Fellowship-Trained Pediatric Ear, Nose & Throat Specialist, Dedicated to the Care of Children
Syboney Zapata, MD, joined the Driscoll Health System in February 2019 as a Pediatric Otolaryngologist – known more commonly to the public as an Ear, Nose and Throat (ENT) Specialist.
Dr. Zapata has the distinction of being a Fellowship-Trained Pediatric ENT Specialist. To earn that credential, a physician must complete a full residency in Otolaryngology, then follow it up with either a 1- or 2-year training program focused solely on children who have Otolaryngology issues.
What that means for patients in the region is access to someone who has specifically trained to treat infants, children and adolescents with ear, nose and throat problems, which Dr. Zapata said is quite different from treating an adult who has ear, nose and throat problems.
Why become a Pediatric ENT Specialist?
For Dr. Zapata, the desire to become a surgeon has been there since childhood. The choice of Otolaryngology came later. “Once I entered my training, I realized that the field of Otolaryngology has very intricate anatomy associated with it. Although it doesn’t seem like a very big area to operate in the ear, the nose and the throat, there’s quite a breadth of pathology that occurs in those regions and makes for very interesting surgery, I think.”
For Dr. Zapata, there were a number of reasons to focus on the pediatric side of the ENT field. “I get to take care of children from almost the moment that they’re born until they are teenagers and graduating from high school. I have some patients that I have seen grow and develop and mature, and have the unique circumstance of being almost part of the family as they endure some of the difficult things that can sometimes be involved in our field.
“Even if we’re seeing patients for a single visit or a single surgery, the satisfaction of improving the health of that child with a very straightforward procedure is very satisfying both to me, and I think to the patients as well. That brings me quite a bit of joy on a daily basis,” said Dr. Zapata.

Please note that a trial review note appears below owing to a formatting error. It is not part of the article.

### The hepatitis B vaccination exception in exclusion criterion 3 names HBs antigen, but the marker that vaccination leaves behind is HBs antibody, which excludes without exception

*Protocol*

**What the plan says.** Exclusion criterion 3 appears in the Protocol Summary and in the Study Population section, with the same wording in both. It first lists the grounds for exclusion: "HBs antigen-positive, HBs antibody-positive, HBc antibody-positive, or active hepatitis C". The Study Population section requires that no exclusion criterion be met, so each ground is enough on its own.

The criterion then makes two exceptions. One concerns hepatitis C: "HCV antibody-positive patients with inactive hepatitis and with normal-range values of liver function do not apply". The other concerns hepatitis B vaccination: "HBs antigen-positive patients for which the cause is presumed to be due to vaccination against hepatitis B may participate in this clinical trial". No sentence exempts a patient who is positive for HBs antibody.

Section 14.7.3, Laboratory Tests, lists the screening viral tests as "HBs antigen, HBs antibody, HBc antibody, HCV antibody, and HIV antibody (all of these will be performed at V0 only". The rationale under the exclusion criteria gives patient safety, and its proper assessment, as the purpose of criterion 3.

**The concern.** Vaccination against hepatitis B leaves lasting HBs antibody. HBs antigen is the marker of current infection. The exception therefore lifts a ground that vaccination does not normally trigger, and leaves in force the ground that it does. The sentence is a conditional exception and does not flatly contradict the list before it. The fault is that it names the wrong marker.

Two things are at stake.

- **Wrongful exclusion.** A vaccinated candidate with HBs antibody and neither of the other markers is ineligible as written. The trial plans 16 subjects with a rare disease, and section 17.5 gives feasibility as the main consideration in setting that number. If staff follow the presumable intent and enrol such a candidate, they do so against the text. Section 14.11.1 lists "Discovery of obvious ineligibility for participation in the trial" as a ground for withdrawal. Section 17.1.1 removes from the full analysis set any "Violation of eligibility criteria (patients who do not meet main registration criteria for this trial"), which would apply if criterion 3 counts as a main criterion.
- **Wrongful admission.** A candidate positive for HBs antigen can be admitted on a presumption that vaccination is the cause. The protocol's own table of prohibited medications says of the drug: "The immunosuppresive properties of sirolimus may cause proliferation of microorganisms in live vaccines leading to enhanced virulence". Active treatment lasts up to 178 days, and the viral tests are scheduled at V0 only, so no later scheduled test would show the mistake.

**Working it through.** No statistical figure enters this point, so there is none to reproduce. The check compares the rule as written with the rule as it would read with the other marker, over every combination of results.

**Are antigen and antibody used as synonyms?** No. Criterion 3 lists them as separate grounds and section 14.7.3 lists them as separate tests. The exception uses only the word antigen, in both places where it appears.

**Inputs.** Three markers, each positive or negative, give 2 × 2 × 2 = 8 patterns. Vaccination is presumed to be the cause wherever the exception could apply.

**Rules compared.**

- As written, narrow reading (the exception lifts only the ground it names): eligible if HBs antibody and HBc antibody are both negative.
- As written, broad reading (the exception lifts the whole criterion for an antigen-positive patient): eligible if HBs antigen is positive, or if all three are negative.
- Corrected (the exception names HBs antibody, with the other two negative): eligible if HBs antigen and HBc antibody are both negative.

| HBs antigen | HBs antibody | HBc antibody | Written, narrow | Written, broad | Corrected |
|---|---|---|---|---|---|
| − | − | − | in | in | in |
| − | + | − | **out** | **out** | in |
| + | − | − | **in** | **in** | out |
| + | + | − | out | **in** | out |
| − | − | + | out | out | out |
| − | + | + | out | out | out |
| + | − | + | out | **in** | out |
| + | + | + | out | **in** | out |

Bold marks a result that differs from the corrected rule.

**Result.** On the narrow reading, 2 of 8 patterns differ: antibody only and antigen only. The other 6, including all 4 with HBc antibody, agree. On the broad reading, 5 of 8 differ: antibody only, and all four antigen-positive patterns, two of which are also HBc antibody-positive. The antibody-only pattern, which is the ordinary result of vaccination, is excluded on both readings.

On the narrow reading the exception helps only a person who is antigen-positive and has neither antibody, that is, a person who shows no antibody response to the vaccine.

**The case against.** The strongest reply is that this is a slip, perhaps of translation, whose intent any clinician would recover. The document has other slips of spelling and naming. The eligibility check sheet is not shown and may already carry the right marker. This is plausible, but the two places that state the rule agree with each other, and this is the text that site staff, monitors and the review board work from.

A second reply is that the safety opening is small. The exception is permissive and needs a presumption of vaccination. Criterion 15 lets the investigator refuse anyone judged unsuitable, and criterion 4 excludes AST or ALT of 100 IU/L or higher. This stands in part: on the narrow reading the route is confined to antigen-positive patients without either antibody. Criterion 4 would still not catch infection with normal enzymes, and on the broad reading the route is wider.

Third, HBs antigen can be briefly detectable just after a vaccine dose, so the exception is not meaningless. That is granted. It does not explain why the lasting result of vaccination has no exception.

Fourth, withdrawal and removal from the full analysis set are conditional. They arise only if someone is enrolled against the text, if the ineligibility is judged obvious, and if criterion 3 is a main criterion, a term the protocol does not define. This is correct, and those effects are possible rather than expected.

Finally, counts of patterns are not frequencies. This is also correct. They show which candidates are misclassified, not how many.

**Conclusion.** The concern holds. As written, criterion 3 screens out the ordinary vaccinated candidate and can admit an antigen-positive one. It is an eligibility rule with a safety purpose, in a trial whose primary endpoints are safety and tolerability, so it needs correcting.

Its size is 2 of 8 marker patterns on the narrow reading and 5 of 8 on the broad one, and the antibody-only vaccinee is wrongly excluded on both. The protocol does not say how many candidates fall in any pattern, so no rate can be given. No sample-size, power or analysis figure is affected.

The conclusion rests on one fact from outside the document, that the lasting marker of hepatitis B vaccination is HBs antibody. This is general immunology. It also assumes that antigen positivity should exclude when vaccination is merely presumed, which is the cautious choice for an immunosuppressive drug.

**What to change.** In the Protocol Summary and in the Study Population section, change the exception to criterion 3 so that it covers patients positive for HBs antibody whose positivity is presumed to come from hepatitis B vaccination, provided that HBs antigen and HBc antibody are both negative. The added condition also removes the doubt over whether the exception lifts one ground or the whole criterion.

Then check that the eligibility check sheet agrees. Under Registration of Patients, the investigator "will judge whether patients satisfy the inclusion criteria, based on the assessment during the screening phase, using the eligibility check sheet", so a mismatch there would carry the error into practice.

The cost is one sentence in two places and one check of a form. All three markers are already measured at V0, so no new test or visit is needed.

While there are unique positives to being a Pediatric ENT Specialist, there are also challenges.
“I would say as a Pediatric ENT Physician, you are having to deal with very stressful situations. Almost anything that involves an emergency airway usually requires a Pediatric ENT Specialist,” said Dr. Zapata.
“Most of the spaces that we have to operate on are extremely small and intricate, so we have to use a lot of specialized equipment – scopes and microscopes and miniature instruments – to achieve what we’re trying to do to help our patients.”
A return to South Texas
For Syboney Zapata, a position with the Driscoll Health System meant a return to home. Dr. Zapata grew up in South Texas, and according to her, serving as a pediatric specialist in the region is something special. “For me, it’s absolutely an honor. I feel that it does give me a strong sense of responsibility to the community to do my very best every day to help those patients,” said Dr. Zapata.
“I’m also from this area and I feel that I was able to achieve what I have thus far with my career because I had the support of this community, so I feel like it’s really a way for me to give back.”
The present, future of the Pediatric ENT field
Pediatric Otolaryngology currently faces challenges similar to those faced by nearly every other medical specialty, according to Dr. Zapata. “We’re always striving to improve our methods, our techniques, our outcomes, always striving to improve the safety of our surgical procedures, so that our patients are receiving the very best care that they can for their health,” she said.
As for the future of Pediatric Otolaryngology, Dr. Zapata predicts a lot of growth. “There is definitely a shift for children to be able to see someone who is specifically trained as a Pediatric Subspecialist. I think, hopefully, there will be more Pediatric Ear, Nose and Throat Specialists available, and improve the access for the children in our communities.”